Utility Week

UTILITY Week 19th May 2017

Utility Week - authoritative, impartial and essential reading for senior people within utilities, regulators and government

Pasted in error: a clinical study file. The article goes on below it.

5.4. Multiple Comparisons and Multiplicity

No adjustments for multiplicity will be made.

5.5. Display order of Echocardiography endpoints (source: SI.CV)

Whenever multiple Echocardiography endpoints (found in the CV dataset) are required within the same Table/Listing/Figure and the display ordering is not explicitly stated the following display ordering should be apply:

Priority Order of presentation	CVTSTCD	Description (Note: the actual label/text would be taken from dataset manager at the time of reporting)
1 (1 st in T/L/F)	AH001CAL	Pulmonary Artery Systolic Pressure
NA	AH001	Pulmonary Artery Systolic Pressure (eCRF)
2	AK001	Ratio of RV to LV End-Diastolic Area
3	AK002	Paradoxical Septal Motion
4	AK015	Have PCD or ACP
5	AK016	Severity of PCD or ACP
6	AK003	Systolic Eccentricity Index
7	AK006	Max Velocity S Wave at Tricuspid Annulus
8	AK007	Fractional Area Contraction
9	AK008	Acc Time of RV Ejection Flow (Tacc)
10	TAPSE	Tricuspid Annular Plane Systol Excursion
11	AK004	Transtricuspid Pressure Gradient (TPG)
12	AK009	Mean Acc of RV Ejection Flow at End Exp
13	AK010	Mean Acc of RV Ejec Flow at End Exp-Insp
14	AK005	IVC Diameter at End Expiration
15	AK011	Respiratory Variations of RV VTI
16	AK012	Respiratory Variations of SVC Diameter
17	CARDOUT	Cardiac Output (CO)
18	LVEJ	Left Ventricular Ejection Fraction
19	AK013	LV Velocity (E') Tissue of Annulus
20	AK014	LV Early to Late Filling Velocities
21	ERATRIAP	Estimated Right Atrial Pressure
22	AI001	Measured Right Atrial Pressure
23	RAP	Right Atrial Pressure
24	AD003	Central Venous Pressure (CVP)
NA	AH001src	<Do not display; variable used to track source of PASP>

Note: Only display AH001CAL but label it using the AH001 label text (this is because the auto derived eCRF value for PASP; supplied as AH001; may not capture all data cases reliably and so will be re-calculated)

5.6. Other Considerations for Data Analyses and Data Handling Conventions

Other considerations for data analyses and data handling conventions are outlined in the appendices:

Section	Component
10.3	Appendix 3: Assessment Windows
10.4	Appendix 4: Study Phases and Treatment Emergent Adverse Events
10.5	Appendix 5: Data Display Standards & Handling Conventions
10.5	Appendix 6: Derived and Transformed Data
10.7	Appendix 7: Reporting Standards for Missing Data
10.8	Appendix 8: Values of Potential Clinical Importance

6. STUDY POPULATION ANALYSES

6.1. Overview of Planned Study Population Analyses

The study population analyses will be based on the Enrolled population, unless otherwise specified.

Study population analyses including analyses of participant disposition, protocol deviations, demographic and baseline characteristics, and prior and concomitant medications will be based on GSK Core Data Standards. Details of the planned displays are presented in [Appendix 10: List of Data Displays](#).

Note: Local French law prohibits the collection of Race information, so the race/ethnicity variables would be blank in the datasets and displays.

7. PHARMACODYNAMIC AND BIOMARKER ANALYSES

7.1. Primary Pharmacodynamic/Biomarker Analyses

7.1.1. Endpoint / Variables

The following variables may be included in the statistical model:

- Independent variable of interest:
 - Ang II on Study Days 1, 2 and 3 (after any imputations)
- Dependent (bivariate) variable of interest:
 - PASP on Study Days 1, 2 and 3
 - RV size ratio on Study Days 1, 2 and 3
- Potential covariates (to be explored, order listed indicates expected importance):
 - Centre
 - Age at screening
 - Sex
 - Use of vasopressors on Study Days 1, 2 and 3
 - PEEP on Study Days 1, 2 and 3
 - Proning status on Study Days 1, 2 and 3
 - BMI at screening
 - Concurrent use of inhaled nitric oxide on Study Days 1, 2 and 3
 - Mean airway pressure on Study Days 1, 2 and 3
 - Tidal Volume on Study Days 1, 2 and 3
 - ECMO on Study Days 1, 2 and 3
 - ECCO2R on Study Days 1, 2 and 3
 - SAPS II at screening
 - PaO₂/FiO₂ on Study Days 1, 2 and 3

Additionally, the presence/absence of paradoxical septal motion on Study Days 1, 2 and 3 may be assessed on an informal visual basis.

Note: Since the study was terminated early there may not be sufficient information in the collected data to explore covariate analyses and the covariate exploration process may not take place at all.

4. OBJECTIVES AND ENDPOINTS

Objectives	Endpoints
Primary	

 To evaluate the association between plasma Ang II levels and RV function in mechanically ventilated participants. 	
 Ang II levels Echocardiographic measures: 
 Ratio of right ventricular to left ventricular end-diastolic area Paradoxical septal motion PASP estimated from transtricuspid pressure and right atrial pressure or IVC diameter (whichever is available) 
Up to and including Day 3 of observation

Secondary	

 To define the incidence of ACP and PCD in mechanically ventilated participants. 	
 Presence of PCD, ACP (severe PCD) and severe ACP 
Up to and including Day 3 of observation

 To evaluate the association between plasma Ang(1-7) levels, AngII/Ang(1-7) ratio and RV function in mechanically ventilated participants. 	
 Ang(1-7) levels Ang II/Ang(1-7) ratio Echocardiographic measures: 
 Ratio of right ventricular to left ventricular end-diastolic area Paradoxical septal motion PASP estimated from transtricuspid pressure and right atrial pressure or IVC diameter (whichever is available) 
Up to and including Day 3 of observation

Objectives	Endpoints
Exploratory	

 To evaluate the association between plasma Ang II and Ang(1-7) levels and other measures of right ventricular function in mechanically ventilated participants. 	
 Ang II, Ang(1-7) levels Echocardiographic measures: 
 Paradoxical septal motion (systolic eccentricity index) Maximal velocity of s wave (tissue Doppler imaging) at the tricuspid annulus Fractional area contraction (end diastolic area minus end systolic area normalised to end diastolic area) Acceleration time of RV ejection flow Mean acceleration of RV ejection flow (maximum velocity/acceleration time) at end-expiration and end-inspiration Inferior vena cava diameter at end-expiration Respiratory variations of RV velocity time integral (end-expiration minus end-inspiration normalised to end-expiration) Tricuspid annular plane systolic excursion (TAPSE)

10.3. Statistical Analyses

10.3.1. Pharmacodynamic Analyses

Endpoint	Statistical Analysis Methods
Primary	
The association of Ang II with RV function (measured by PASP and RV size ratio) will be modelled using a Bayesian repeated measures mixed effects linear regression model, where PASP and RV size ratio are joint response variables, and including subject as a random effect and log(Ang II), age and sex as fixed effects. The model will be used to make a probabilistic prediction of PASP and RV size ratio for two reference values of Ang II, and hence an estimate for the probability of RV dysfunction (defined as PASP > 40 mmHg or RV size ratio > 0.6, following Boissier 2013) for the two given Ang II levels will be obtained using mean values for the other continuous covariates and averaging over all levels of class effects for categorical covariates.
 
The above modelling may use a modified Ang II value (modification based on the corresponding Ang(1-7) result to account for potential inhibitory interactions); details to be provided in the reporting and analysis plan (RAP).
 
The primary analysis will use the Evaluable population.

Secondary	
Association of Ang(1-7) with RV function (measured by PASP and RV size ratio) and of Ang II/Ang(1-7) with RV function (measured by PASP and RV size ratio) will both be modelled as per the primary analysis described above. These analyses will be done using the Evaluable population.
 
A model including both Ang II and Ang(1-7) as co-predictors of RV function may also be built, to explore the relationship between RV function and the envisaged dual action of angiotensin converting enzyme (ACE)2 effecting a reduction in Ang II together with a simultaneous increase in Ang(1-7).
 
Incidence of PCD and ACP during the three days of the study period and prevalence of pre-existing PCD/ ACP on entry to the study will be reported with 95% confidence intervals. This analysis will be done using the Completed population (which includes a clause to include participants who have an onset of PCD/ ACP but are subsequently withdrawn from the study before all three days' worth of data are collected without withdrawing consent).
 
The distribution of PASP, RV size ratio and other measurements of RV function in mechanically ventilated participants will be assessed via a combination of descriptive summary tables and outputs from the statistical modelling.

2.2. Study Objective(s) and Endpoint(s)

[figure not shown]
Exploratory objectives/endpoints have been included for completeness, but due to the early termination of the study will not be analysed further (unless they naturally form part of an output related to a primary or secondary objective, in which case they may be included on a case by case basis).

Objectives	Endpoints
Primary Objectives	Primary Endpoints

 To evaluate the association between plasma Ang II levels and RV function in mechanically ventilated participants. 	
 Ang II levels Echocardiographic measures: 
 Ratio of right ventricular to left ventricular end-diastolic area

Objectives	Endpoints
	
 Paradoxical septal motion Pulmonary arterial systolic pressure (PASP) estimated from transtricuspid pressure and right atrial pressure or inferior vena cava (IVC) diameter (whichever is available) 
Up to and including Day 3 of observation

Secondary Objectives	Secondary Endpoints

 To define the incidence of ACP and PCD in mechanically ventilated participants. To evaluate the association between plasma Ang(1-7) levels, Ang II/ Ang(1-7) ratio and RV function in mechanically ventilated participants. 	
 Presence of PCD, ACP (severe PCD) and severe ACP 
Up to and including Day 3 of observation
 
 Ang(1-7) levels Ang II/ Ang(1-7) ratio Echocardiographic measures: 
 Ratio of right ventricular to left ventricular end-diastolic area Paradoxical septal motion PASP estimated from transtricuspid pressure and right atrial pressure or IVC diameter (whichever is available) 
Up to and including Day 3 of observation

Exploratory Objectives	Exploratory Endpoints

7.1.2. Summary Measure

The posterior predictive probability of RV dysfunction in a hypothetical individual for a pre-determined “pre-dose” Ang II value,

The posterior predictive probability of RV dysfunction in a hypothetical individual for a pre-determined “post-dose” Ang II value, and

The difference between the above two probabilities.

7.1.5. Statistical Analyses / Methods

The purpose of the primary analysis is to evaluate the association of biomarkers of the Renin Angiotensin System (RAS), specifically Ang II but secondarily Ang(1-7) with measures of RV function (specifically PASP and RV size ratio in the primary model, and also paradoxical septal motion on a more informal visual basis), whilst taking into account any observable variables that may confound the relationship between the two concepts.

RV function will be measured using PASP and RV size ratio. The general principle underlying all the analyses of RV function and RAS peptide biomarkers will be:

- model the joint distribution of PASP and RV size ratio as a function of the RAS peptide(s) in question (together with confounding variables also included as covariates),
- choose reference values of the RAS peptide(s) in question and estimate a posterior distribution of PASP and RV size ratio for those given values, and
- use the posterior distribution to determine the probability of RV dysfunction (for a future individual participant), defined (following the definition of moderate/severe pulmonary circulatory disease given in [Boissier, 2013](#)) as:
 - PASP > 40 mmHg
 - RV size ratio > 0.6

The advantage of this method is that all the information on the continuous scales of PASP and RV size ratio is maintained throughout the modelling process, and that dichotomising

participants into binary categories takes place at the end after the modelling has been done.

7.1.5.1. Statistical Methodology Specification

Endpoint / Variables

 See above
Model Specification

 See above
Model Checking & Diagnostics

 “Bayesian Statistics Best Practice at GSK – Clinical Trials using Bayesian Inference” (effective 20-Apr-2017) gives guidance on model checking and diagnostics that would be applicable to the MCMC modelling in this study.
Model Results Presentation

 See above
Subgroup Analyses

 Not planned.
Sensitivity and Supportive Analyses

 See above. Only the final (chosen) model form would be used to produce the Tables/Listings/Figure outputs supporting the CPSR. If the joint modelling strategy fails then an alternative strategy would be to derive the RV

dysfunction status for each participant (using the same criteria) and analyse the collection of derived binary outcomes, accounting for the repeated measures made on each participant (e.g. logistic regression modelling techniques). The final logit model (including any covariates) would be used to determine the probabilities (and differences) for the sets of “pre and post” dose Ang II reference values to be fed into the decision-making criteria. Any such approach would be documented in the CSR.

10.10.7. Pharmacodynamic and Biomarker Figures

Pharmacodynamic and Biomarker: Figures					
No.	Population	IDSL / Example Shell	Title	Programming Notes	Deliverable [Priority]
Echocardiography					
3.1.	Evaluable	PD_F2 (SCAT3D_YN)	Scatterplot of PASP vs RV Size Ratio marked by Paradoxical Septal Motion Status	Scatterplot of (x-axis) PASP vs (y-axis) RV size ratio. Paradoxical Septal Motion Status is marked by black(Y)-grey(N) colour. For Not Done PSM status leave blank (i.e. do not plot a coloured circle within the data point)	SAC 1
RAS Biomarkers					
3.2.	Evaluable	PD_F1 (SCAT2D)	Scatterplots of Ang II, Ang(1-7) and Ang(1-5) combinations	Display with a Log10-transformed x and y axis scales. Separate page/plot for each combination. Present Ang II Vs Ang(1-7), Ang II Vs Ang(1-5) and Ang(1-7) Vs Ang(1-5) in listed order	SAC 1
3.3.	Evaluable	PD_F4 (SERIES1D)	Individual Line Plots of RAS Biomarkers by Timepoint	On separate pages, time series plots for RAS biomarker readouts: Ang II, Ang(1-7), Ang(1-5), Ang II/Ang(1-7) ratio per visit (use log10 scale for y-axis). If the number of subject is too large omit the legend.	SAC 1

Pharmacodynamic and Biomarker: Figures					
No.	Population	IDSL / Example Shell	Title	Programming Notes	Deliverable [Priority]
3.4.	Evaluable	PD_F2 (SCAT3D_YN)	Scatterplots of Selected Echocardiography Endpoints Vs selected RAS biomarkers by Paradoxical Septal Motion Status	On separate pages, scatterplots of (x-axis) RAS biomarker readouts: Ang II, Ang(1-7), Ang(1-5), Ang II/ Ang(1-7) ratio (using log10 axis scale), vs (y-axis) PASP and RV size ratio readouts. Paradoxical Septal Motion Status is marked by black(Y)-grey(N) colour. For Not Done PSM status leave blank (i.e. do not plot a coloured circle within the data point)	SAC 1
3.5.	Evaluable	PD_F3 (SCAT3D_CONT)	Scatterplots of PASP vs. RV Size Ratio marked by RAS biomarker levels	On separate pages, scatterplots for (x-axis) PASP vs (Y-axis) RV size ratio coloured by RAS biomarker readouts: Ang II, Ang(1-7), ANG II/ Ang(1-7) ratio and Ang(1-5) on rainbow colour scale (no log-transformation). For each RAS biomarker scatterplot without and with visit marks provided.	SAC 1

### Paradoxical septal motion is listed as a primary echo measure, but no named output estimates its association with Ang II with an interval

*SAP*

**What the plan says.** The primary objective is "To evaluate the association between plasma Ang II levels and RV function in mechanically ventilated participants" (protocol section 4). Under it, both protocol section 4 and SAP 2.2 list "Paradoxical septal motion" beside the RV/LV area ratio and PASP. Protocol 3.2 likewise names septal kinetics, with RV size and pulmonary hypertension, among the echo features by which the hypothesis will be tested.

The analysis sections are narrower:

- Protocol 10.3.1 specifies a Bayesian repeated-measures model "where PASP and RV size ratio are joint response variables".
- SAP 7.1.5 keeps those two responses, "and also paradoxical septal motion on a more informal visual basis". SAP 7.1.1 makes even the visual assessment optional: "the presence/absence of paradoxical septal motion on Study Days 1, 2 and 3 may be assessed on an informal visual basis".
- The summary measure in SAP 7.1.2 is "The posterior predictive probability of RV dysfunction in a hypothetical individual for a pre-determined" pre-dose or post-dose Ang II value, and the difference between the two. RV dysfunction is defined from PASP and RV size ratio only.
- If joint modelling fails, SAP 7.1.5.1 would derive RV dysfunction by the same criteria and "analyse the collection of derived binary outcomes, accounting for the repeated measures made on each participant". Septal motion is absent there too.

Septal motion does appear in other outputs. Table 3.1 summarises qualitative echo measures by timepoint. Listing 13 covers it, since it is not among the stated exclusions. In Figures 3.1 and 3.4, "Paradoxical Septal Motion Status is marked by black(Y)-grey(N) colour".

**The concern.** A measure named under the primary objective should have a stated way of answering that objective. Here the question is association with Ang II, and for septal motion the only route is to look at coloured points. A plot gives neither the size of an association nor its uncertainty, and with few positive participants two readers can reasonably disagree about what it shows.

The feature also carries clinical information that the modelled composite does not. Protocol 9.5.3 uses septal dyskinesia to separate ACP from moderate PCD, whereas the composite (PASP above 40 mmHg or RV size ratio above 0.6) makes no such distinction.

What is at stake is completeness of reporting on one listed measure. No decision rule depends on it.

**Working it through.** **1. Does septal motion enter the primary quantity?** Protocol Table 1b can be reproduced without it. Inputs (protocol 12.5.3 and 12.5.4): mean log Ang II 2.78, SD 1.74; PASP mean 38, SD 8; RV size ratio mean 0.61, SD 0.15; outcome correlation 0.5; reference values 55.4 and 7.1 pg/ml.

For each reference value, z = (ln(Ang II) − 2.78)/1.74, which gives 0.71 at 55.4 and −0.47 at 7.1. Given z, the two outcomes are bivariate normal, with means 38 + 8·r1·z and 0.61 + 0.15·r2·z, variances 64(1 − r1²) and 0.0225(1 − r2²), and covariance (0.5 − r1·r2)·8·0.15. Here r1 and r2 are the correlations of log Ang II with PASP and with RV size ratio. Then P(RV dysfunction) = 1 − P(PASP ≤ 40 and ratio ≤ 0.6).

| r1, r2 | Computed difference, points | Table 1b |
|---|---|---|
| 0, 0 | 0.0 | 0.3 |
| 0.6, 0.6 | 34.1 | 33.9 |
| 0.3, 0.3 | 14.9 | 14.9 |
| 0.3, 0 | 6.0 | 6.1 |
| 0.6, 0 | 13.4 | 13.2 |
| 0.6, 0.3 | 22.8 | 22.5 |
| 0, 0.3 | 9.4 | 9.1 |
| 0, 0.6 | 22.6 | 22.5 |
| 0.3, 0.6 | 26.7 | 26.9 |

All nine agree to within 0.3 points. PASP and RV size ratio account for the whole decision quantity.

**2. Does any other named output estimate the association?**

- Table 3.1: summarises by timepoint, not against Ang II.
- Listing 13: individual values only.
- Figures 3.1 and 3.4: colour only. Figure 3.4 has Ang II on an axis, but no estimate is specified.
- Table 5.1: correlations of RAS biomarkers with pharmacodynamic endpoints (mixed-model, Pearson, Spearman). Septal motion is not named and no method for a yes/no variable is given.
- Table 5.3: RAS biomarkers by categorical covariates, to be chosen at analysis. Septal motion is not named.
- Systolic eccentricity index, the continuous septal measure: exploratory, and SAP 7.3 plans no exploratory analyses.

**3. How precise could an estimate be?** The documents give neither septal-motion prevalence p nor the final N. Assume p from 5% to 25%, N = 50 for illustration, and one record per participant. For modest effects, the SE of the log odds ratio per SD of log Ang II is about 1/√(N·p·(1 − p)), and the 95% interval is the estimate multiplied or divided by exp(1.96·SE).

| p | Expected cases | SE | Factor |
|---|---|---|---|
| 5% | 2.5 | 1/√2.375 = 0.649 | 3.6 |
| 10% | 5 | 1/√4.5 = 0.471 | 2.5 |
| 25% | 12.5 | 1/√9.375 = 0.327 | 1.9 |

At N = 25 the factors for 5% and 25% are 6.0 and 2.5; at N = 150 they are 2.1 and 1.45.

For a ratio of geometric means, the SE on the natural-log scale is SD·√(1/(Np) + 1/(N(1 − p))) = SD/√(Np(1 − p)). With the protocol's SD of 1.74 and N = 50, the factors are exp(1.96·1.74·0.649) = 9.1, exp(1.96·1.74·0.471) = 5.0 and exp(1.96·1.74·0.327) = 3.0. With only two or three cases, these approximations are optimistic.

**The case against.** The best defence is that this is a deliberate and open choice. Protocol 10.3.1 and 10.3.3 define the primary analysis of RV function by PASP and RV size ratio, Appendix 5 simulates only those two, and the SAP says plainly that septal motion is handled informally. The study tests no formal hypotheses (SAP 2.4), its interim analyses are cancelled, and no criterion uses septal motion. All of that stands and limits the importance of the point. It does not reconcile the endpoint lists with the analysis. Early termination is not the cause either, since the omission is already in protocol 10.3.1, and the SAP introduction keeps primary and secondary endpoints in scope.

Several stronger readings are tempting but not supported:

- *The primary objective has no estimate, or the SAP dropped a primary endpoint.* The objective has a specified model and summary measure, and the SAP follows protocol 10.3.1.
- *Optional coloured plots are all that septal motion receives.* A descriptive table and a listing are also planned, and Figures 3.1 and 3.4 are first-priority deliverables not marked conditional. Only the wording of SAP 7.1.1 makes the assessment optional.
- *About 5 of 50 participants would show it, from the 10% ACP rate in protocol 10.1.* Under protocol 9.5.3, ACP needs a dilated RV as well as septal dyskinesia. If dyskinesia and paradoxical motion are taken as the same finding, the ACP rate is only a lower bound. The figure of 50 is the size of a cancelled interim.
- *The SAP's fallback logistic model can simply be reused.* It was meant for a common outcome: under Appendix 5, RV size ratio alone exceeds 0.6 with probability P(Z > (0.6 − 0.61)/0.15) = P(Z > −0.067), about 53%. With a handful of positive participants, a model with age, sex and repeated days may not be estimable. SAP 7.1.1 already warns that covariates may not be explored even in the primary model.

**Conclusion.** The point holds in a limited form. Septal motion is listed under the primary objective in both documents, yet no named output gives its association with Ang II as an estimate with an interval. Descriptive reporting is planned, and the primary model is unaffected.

Issue link: https://fhpublishing.uberflip.com/i/825252

Contents of this Issue


Page 7 of 31